established writers and agents, Bill says he'd
rather deal in volume. He's staked out his own
territory, and it enables him to stay close to
Venice without having to hang around pub-

lishing houses to find out what the hot new
novels are, and to take lunches with people he
doesn't like. "I don't have a lot of people to
compete with this way," he says. "It's some-
thing I wouldn't do well."
TB finishes his pate and lets the Olinka drift
a while longer, while he discusses upcoming
sailing plans with his friends. It's almost Labor
Day weekend, so that means three days of sail-
ing - one with producers Peters and Guber,

(Continuedfrom page 11)
they were 'sick.' And what it would do would
inhibit them, if not completely stop them,
from conceptualizing. And if you take that
away from an artist, what do you have left?
Freeman was being touted as the king of the
lobotomy, the brilliant man of the day. Later
on people realized that he was a madman."
Yates admits the story would have been too
depressing if it were not for a man in the
shadows of Farmer's life, the partly fic-
tionalized role that is played in the movie by
playwright Sam Shepherd.
"The movie begins and ends with him, so
it's not a total downer. They were soul mates.
Once when he was up on a phony murder
charge, she supported him with about
$18,000. He knew Frances from the time she
was 16 to the day she died. He's a rather ec-
centric individual, because he talks about a
truth that people don't want to hear.
'I'd heard of him, but for 25 years he was
still clandestine. He would never talk to any-
one about Frances Farmer." A private detec-
tive, he ran a make on Yates. It took months
for him to open up. "Finally one day he just
cracked. He walked me to my car and a tear
trickled down one side of his face. He said,
'It's been 25 years that I've never talked to
anyone about Frances Farmer. Who are you to
come along and open it up?"'
Every actress in town was naturally fasci-
nated by the Farmer role (Jane Fonda and
Goldie Hawn wanted it; Jessica Lange, who
finally played it, had earlier attempted, unsuc-
cessfully, to interest directors in the story).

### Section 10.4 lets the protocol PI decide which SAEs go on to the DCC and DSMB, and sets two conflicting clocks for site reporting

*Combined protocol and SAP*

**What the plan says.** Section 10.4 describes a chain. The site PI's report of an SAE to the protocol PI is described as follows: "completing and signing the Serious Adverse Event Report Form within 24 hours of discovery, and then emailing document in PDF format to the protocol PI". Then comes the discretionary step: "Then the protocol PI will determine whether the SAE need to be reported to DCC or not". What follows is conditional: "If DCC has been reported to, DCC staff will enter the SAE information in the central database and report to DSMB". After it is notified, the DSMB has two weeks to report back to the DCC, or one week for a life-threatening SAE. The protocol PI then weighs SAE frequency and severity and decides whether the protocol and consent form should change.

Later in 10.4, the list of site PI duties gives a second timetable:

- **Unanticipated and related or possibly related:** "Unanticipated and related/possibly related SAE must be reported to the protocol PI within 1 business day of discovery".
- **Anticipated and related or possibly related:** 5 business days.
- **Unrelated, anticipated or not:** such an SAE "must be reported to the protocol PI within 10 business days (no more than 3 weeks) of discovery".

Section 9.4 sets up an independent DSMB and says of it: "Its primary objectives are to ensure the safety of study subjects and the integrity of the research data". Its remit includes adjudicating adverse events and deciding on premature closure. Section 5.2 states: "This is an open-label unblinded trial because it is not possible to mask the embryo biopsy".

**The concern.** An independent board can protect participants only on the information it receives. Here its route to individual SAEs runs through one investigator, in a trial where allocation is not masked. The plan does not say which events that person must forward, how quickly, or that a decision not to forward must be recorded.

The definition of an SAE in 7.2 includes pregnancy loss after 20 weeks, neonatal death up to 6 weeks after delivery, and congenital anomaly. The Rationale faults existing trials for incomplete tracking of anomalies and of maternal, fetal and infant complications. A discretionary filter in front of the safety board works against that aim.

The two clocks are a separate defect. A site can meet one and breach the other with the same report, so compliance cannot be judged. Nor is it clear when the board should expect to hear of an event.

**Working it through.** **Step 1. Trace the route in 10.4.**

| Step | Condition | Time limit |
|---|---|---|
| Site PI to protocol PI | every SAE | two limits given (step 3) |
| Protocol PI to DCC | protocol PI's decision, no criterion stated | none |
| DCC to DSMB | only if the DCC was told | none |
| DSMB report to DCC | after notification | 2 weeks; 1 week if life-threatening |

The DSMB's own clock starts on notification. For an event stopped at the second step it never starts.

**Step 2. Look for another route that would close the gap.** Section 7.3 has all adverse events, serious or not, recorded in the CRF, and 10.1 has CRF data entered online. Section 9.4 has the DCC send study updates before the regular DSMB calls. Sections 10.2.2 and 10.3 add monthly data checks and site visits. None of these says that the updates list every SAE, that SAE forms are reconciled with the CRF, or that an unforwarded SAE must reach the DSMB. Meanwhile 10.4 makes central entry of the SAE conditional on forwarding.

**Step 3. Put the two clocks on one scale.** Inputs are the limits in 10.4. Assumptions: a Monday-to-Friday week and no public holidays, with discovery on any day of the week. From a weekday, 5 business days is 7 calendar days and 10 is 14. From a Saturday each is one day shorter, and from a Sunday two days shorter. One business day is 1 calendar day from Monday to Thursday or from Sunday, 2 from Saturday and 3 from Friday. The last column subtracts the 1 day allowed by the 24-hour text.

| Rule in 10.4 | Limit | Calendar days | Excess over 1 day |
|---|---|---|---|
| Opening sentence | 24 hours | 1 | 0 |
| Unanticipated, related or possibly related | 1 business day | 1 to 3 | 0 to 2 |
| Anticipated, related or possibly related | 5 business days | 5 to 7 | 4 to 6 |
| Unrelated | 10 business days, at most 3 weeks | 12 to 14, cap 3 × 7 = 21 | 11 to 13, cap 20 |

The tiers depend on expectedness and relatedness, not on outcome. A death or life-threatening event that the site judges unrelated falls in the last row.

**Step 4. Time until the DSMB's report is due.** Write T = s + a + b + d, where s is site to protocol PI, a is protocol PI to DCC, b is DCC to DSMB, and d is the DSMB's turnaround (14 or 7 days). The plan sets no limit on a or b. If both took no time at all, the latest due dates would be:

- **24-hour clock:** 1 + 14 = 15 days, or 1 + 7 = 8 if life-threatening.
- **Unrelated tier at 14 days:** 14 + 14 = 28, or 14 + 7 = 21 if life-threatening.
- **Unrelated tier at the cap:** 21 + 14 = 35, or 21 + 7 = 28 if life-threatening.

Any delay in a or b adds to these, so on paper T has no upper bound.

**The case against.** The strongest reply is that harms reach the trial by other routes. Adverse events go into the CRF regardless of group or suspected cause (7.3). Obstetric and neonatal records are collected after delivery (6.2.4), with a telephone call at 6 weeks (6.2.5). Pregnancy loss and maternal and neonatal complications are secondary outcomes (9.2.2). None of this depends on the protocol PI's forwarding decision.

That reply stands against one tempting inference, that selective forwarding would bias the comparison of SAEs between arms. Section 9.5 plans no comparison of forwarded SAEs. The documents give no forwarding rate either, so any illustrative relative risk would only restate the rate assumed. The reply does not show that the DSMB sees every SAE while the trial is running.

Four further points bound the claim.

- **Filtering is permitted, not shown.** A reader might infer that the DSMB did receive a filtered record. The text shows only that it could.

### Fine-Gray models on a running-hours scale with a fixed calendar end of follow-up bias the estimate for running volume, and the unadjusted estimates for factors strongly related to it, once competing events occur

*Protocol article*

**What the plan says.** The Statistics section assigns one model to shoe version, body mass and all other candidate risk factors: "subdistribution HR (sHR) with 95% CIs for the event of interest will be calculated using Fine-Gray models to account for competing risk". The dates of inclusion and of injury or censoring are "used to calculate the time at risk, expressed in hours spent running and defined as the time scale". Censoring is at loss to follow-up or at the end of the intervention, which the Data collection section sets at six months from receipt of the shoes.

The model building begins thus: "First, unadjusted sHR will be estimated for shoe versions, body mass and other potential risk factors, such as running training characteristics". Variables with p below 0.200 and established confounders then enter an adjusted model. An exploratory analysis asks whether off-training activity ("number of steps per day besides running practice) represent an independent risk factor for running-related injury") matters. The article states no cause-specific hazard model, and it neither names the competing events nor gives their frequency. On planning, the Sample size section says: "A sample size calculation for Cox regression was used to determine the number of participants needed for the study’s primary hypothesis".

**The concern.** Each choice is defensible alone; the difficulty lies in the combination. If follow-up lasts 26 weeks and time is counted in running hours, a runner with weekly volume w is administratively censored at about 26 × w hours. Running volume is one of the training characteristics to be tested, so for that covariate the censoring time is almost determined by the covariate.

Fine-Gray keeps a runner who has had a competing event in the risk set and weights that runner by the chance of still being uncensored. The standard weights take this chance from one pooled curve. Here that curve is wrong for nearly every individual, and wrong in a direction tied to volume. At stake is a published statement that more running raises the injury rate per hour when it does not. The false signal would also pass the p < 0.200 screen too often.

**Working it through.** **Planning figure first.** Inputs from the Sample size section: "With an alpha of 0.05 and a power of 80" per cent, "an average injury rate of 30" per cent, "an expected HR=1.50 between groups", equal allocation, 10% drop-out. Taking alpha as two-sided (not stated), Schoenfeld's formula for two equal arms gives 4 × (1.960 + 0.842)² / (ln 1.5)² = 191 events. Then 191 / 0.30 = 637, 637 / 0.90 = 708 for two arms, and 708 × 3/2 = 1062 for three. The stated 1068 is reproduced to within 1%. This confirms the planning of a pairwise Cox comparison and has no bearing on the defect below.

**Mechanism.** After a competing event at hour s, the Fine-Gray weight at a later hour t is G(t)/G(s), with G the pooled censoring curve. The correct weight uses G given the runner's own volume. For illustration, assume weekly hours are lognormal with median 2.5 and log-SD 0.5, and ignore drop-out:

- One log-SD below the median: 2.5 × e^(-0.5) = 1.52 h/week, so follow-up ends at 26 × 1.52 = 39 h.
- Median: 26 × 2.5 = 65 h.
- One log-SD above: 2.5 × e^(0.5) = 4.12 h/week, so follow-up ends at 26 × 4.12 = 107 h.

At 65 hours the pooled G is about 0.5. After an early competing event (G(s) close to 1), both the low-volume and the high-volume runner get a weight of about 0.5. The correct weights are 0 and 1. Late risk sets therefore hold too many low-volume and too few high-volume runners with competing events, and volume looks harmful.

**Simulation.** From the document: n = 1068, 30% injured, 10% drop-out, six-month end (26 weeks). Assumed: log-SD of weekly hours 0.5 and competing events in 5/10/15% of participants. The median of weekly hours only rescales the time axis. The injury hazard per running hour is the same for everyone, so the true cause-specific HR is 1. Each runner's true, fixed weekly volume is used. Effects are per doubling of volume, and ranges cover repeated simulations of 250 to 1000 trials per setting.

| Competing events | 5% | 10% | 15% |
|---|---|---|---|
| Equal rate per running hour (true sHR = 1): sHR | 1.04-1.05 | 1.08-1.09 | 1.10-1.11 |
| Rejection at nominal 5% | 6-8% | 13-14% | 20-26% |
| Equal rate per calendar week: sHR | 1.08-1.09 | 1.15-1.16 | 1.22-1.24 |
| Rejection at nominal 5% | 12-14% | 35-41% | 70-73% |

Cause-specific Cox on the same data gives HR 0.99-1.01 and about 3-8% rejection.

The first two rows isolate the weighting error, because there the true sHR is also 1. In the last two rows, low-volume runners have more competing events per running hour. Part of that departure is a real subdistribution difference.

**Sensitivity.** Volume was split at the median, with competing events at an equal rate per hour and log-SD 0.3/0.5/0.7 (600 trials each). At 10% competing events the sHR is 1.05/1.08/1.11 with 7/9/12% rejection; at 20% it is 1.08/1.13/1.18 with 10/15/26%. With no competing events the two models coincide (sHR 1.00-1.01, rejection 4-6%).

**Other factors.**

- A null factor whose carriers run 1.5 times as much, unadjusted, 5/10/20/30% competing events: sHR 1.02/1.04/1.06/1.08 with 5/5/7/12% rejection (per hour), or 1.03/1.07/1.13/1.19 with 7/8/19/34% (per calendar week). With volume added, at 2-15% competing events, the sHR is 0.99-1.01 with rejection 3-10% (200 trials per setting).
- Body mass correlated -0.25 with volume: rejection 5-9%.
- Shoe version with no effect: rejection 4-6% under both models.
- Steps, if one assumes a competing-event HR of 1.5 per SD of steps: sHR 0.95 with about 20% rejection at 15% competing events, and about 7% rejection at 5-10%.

Many of the uninterested studio bosses, how-
ever, still only foresaw a dark story of a star,

probably immoral, who used to throw fits.
"They didn't care why," Yates said. "I
wanted to be true to Frances, I wanted to vin-
dicate her."
Two others interested in vindicating her
were director Graeme Clifford and producer
Jonathan Sanger, whose success with The
Elephant Man earned him the ready interest of
EMI-Brooksfilms. Sanger knew that Farmer's
story, which is taken as far as her 1958 ap-
pearance on the TV show This Is Your Life (she
died in 1970), would be a heavy picture, but of
an inspirational, cathartic value. "She was not
a basket case by any means," Sanger informed
us. "She was a courageous, life-affirming per-
son who was beaten for it."
Yates' being the Woman in Charge Here
gave her some special insights into Farmer's
problems, or those of any woman in the movie
racket. "I'm not into identification at all,"
Yates demurred, "but I began to see some of
the difficulties. Women are treated a certain
Also providing inspiration was Yates' show
business family. Her mother was radio star
Ann Page, and her uncle worked with Greg-
ory Peck. "Montgomery Clift was always
around and literally bounced me on his knees
as a child," she says.
Besides overseeing the final stages of Fran-
ces, Marie Yates is also nailing down an 8-part
TV mini-series, an original love story, and the
Mick Jagger project.
Speaking of which, the phone rang. She
took the call and her speaking tone was de-
lighted. It sounded like long distance. When
she hung up, she was bright with excitement.
Was that Jagger?
"No," she said. "That was the call before the
call from Jagger."
Frances opens December 3 in New York and
Los Angeles and in other selected markets on
January 28.

Back to Top

© 2022 Regents of the University of Michigan